By Edward P. Richards and Charles Walter, 17 IEEE Engineering In Medicine And Biology Magazine, (March-April 1998) #2 p 124-125.
Since the United States Supreme Court's 1993 decision in the Daubert case, federal judges have been looking more carefully at the scientific basis of the expert testimony presented in their courtrooms. Medical device litigation, especially that over the alleged harm caused by breast implants, has been at the center of this rethinking of the role of the court in assessing scientific evidence. Cases that were about to settle for a total of more than $4 billion are now being seen as potentially groundless. One judge in Oregon dismissed a group of breast implant cases, finding there was no scientific basis for the plaintiff's claims. Another court, overseeing a large group of cases, has appointed an independent panel of experts to determine if the plaintiff's experts will be allowed to testify.
As in the Oregon breast implant cases, the exclusion of a plaintiff's expert witness often means the court must also dismiss the plaintiff's case. Plaintiff's have appealed these decisions, arguing that since the trial court's exclusion of their expert's testimony ends their case, the appeals courts should strictly review the correctness of the trial court's decision. In GE v. Joiner, decided December 1997, the United States Supreme Court established the proper standard for appellate review of decisions by trial courts to exclude evidence.
The plaintiff in the Daubert case argued that her baby's birth defects had been caused by the drug Bendectin, which she took to control nausea of pregnancy. The defense experts testified that none of the more than 30 published studies, involving more than 130,000 patients, showed any evidence that Bendectin caused birth defects. The plaintiff's sought to admit the testimony of experts who relied on animal studies and a reevaluation of the epidemiological studies to prove that Bendectin did cause birth defects. The judge dismissed the plaintiff's claims, ruling that their expert testimony did not meet the legal standard for admissibility.
The standard that the trial court applied was called the "Frye test", first laid down in the Frye case in 1923. When the Circuit court of appeals affirmed the trial court's ruling, it stated "... that expert opinion based on a scientific technique is inadmissible unless the technique is "generally accepted" as reliable in the relevant scientific community. ... The court declared that expert opinion based on a methodology that diverges "significantly from the procedures accepted by recognized authorities in the field ... cannot be shown to be 'generally accepted as a reliable technique."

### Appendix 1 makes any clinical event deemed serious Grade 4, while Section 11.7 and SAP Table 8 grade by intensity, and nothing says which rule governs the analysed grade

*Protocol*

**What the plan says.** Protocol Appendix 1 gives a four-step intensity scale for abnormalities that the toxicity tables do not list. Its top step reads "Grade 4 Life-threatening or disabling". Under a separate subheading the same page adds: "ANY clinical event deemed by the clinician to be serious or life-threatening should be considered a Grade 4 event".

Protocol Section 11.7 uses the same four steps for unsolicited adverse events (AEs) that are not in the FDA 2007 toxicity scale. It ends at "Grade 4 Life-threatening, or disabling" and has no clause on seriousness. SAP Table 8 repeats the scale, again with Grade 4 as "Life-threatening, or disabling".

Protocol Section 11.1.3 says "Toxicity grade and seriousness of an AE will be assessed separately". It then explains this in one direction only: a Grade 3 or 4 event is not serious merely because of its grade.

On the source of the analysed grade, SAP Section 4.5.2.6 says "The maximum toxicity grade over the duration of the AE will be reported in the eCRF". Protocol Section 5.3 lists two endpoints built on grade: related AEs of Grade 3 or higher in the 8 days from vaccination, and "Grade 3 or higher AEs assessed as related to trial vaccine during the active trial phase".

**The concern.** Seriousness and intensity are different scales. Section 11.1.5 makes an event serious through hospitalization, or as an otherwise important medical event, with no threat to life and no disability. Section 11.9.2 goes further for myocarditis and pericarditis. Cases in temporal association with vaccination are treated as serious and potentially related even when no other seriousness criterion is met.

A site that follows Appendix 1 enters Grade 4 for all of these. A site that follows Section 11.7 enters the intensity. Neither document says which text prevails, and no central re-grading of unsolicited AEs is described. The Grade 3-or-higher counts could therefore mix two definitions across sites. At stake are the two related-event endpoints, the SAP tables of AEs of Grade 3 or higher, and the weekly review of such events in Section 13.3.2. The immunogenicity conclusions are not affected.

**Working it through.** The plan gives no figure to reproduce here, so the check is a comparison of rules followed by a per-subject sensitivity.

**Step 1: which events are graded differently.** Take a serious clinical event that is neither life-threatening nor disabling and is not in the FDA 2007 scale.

The plaintiffs appealed, arguing that when the Federal Rules of Evidence (FRE) were revised, they abandoned the Frye test. The United States Supreme Court agreed, finding that the FRE were intended to broaden the scope of admissible evidence, relying on judges and attorneys to assure the reliability of the evidence presented to the jury. The Court held that while general acceptance by the scientific community could be considered in evaluating expert testimony, it was only one of several factors that the trial court must consider.
The Court proposed that judges should recognize that science is a process in which theories are proposed, debated, and accepted or rejected over a period of time. The Court suggested that trial judges should look to factors such as whether the expert's theories had been published in peer-reviewed journals, whether they relied on accepted methods of analysis, and whether they properly reflected the underlying data they were based on.
The Supreme Court reversed the trial court's exclusion of evidence in Daubert and sent the case back to the Circuit court to be reconsidered. Applying the standards established by the Supreme Court's ruling, the Circuit court reevaluated trial court's exclusion of the plaintiff's proffered testimony. The Circuit court found that trial court's reasoning under the Frye standard also included sufficient justification to exclude the evidence under the Daubert test. The Circuit court then reinstated the trial courts exclusion of the evidence.
At least in theory, Daubert shifted the decision on the reliability of scientific evidence from the scientific community to the judge. In practice, the change was less dramatic. Under the Frye rule the judge had to determine whether the testimony was consistent with generally accepted scientific standard. This required looking at many of the same factors that were required under the Daubert decision. The major change was that the judge was given latitude to accept testimony that was determined to be reliable, even if it was not generally accepted.
The problem is that few judges have the necessary scientific background to make these decisions. They are dependent on the attorneys in the cases before them to present the necessary factual information for them to decide whether the evidence is reliable under the Daubert standard. Unfortunately, neither side in litigation has an interest in an impartial presentation of evidence - the job of the advocate is to present the facts in a way that is most beneficial to his/her side. While some judges are experimenting with court-appointed neutral experts, in most cases the judges still evaluate the scientific evidence themselves.
Trial judges have great discretion in their decisions about how cases are tried in their courts. Appellant courts generally will not overrule a trial judge's decision on a procedural matter unless the court abused its discretion. While this is a difficult standard to quantify, it usually requires the appealing party to show that some rule or precedent case clearly holds that the judge must rule a given way and has no discretion to rule differently. This is a very hard standard to meet.
Some appellant courts were concerned that the "abuse of discretion" standard, combined with the uncertainty of a lay judge's review of scientific evidence, gave trial judges too much power to dispose of cases before their courts. The G.E. v. Joiner case arose when the 11th Circuit Court of Appeals reviewed a trial court's exclusion of the plaintiff's evidence in a toxic exposure case. Applying what it called a "particularly stringent standard of review to the trial judge's exclusion of expert testimony," the appeals court reversed the trial judge's exclusion of the plaintiff's expert testimony. The defendant appealed to the United States Supreme Court on the grounds that applications of the Daubert standard must be governed by the same standards of review as other procedural rulings by the trial judge.